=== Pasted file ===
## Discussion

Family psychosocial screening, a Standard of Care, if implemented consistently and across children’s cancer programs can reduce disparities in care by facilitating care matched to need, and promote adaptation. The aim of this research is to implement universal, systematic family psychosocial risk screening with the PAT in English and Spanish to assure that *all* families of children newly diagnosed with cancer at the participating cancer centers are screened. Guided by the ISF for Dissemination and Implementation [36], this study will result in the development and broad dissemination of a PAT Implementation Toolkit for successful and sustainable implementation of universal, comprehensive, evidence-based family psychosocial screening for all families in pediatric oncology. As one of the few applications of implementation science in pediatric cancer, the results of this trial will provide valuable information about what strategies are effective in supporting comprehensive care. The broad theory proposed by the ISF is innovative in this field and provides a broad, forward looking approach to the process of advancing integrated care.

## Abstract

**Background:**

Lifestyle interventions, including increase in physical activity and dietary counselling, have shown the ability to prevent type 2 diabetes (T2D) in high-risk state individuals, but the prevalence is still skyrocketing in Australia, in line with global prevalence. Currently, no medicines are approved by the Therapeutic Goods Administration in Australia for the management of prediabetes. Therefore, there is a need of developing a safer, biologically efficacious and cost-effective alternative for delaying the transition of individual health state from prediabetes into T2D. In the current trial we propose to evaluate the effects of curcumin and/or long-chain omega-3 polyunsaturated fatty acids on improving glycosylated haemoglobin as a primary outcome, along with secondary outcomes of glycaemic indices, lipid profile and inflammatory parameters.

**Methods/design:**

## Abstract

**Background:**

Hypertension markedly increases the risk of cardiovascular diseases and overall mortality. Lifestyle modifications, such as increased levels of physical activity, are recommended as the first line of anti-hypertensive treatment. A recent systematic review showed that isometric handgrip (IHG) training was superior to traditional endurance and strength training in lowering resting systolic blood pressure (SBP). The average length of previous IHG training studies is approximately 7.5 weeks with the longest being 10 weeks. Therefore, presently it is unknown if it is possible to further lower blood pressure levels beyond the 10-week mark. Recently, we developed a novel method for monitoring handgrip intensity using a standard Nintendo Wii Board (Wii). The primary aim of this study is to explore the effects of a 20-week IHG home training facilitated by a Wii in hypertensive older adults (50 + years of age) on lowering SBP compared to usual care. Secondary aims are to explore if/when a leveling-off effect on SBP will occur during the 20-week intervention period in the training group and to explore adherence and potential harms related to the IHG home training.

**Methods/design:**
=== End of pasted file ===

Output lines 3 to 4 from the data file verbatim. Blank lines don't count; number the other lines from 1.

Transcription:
## Abstract

**Background:**